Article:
On August 20, 2020, the Federal Government announced that the Canada Emergency Response Benefit ("CERB") would be extended for an additional four week to October 3, 2020 before transitioning to either Employment Insurance ("EI") benefits or the newly introduced Canada Recovery Benefits.

Temporary Changes to EI

As of September 27, 2020, temporary changes have been implemented to simplify the EI program. In ordinary circumstances, the number of insurable hours that a claimant must work to qualify for EI regular benefits is determined by the unemployment rate in the region in which they reside. Starting August 9, 2020, a minimum unemployment rate of 13.1% will apply to all regions across Canada, unless the unemployment rate for a region is higher than 13.1%.  This minimum unemployment rate will be in effect for a period of one year.

Claimants will also receive a one-time insurable hour's credit as follows:

  • 300 insurable hours for EI regular benefits (job loss); and
  • 480 insurable hours for EI special benefits (sickness, maternity/parental, compassionate care or family caregiver).

Effectively, this means that claimant will only need 120 insured hours to qualify for benefits.

The Federal Government has also introduced a minimum EI threshold of $500.00 before taxes for regular benefits or $300.00 per week before takes for extended parental benefits.

Finally, EI insurance premium rates have been frozen for a period of two years.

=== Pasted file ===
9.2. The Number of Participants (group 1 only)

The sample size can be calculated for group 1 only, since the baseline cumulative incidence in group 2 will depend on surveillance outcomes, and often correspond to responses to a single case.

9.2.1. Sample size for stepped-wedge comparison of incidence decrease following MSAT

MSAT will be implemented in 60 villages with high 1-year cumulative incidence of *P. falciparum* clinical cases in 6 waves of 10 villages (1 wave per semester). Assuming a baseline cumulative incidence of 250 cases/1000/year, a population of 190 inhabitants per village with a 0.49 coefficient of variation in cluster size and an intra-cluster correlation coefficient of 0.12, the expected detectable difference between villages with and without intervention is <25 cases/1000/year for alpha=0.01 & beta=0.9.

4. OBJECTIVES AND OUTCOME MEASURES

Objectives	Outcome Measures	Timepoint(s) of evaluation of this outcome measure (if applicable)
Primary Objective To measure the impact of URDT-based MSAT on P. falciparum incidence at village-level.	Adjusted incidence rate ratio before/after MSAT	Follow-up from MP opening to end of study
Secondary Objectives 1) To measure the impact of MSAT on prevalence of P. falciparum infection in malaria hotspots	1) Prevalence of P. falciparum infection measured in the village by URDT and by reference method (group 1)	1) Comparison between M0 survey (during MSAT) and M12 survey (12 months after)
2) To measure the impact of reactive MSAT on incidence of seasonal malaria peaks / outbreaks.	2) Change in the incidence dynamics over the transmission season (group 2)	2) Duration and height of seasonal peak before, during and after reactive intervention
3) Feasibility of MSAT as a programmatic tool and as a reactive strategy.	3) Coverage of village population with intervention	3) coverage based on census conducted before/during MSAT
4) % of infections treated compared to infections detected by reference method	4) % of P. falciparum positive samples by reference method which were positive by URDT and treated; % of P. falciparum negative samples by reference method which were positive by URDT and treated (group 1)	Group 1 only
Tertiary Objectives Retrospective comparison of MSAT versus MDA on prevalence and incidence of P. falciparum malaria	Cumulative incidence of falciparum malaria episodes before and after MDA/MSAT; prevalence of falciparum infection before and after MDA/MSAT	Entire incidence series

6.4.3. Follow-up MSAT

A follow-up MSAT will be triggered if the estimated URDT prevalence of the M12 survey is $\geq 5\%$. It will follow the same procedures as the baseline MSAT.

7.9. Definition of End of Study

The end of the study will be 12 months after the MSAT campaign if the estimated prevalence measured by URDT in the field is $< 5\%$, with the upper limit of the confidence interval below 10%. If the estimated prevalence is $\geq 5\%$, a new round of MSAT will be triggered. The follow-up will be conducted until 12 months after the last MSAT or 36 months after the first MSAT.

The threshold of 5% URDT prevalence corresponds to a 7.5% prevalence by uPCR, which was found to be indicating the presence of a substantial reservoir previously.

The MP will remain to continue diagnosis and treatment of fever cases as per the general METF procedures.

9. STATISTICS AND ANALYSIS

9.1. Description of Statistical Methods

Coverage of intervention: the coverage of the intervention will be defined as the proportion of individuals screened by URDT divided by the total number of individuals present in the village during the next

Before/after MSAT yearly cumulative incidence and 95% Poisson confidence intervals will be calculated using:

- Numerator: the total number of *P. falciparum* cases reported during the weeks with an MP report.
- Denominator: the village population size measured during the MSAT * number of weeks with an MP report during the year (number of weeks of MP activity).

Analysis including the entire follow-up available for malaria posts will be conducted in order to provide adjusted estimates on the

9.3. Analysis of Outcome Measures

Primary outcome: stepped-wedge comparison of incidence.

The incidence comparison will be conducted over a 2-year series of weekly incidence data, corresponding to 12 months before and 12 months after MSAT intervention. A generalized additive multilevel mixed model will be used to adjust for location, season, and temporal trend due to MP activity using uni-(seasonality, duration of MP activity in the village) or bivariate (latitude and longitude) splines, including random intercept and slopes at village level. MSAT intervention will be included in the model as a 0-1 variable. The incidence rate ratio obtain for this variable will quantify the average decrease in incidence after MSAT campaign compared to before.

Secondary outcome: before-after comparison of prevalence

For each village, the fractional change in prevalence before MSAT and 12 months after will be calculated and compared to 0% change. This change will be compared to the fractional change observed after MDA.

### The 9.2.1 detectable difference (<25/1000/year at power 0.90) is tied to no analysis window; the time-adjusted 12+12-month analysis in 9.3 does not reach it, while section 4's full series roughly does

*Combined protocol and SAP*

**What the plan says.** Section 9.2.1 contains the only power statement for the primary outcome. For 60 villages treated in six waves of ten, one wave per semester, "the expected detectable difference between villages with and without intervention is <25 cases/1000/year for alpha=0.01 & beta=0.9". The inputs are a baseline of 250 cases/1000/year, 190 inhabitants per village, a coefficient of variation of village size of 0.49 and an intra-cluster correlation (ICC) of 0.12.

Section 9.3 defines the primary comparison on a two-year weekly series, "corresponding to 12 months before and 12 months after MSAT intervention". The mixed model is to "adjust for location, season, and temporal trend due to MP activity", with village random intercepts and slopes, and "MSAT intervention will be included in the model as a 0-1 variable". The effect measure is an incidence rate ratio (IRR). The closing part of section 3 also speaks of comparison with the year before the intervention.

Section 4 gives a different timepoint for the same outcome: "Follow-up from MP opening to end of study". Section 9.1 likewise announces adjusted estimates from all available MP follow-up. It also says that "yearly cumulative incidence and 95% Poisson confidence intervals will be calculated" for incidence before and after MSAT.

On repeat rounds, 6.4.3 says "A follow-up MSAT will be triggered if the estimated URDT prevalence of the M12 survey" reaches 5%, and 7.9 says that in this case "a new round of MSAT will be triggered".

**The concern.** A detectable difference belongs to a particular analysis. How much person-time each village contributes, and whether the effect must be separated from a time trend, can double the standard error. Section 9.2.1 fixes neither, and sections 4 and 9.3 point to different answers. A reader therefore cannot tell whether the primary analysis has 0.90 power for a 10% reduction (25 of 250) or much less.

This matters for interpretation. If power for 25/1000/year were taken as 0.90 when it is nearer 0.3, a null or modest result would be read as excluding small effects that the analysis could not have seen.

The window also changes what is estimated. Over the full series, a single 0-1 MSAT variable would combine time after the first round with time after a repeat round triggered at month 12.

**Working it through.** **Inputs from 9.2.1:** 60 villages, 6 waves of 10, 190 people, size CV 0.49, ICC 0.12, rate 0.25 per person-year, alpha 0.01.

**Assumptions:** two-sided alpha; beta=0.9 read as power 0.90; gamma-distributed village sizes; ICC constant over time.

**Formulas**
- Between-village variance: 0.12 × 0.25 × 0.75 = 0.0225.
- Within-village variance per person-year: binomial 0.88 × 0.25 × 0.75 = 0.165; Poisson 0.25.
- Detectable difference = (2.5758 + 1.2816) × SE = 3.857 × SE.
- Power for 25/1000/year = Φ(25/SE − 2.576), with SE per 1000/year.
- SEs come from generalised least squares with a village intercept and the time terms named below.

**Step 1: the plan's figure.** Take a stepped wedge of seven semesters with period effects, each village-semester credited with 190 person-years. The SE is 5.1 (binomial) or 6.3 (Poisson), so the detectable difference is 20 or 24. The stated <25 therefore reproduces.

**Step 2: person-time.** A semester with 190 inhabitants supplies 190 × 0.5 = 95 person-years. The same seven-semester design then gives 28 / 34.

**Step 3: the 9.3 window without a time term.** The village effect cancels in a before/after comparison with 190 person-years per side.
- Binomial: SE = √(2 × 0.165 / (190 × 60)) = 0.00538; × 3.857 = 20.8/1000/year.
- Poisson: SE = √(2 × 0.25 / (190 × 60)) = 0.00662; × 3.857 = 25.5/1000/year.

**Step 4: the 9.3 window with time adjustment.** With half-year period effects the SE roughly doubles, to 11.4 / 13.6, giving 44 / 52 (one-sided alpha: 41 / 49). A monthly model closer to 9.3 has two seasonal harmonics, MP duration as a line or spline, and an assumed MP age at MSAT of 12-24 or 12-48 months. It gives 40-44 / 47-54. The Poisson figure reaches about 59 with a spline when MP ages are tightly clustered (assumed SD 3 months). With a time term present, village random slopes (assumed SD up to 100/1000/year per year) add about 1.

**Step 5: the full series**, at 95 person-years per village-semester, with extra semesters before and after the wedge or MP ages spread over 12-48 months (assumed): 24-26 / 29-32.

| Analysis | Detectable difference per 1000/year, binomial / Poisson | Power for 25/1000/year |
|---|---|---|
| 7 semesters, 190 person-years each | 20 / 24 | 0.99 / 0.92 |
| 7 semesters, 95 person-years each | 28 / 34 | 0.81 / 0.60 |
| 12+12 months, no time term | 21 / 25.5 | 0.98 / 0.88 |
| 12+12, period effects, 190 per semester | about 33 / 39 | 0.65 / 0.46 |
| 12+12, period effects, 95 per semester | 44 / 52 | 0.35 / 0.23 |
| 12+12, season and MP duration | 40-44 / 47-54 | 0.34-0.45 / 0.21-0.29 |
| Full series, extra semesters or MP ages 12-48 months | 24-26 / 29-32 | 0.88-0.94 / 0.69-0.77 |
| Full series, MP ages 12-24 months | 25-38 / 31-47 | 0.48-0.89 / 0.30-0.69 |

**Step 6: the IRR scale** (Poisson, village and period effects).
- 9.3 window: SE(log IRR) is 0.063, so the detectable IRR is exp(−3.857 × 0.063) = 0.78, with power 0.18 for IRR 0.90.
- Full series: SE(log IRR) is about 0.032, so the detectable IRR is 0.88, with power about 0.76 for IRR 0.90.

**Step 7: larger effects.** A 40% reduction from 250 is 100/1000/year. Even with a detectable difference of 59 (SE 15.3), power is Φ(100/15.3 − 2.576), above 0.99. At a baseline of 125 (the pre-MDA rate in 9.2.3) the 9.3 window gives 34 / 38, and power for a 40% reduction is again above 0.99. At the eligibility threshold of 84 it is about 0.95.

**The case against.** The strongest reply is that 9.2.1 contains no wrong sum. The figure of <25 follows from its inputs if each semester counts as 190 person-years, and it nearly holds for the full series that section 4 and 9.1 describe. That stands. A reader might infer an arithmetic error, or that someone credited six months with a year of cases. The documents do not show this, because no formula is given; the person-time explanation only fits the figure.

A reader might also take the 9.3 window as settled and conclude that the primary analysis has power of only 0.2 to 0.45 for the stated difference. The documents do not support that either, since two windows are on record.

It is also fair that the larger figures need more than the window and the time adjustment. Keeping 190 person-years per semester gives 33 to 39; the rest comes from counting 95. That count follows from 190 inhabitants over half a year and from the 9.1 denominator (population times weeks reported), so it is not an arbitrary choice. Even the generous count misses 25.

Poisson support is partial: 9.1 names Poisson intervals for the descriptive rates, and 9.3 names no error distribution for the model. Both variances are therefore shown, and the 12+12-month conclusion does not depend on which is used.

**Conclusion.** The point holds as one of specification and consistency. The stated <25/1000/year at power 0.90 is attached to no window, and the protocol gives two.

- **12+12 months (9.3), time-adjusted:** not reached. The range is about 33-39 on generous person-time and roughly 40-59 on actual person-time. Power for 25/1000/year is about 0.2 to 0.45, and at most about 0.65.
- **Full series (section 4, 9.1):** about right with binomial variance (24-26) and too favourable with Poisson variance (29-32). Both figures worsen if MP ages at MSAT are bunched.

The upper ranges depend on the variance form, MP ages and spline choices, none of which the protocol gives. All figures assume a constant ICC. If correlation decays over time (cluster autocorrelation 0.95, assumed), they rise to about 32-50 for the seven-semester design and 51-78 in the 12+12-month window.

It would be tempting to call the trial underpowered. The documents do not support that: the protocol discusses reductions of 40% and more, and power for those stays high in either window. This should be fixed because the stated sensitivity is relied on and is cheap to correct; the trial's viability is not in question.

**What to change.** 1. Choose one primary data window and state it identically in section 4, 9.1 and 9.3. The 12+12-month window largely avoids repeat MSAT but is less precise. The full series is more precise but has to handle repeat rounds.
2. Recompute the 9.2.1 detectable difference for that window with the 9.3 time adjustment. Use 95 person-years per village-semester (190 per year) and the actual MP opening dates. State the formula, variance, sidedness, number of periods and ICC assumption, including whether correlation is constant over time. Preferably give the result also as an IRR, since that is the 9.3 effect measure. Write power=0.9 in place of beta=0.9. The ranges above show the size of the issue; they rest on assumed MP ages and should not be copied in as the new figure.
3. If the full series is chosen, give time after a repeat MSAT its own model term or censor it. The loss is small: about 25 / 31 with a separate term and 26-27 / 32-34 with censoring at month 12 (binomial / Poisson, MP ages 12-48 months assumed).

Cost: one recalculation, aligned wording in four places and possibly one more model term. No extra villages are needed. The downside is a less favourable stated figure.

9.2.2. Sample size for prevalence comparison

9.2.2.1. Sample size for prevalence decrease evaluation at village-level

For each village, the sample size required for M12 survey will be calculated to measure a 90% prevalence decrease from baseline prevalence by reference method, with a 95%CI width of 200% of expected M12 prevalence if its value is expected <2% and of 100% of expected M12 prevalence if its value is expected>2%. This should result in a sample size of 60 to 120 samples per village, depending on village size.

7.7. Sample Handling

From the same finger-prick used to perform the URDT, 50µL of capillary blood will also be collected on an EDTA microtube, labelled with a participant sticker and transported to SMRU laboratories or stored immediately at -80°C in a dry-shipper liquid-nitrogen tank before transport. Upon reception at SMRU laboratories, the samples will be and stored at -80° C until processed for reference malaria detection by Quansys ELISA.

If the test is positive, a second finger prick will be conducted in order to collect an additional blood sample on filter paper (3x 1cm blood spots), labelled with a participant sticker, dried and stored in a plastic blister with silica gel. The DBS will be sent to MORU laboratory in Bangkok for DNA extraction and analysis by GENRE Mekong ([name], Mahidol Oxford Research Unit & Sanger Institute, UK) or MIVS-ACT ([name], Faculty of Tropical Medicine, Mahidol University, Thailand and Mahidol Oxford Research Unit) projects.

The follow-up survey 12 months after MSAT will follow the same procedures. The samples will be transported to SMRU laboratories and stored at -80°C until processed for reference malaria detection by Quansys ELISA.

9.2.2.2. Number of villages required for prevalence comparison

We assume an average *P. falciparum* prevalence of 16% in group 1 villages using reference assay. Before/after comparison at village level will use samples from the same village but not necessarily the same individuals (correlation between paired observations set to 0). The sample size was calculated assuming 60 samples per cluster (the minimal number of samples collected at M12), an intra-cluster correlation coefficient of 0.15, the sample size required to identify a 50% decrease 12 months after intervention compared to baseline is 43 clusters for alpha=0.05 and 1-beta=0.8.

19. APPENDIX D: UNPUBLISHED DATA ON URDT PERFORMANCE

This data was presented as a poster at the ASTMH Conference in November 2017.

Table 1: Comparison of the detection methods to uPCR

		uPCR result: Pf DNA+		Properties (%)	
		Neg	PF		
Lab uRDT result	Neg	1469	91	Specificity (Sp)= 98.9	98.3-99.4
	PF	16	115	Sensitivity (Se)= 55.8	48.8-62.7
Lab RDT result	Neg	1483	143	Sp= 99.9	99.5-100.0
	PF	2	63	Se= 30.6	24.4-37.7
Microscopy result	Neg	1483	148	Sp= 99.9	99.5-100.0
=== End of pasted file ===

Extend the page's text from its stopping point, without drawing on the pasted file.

Canada Recovery Benefits

On September 30, 2020, the House of Commons unanimously passed a bill to introduce three new COVID-19 benefits to replace the CERB.

  • The Canada Recovery Benefit will provide $500.00 per week for up to 26 weeks for those are ineligible for EI benefits, still require income support, and are available and looking for work.
  • The Canada Recovery Sickness Benefit will provide $500.00 per week for up to two weeks for workers who are sick or must self-isolate for reasons related to COVID-19.
  • The Canada Recovery Caregiving Benefit will provide $500 per week for up to 26 weeks per household for eligible Canadians unable to work due to specified caregiving obligations.

The legislation is expected to be considered by the Senate this week.

The content of this article is intended to provide a general guide to the subject matter. Specialist advice should be sought about your specific circumstances.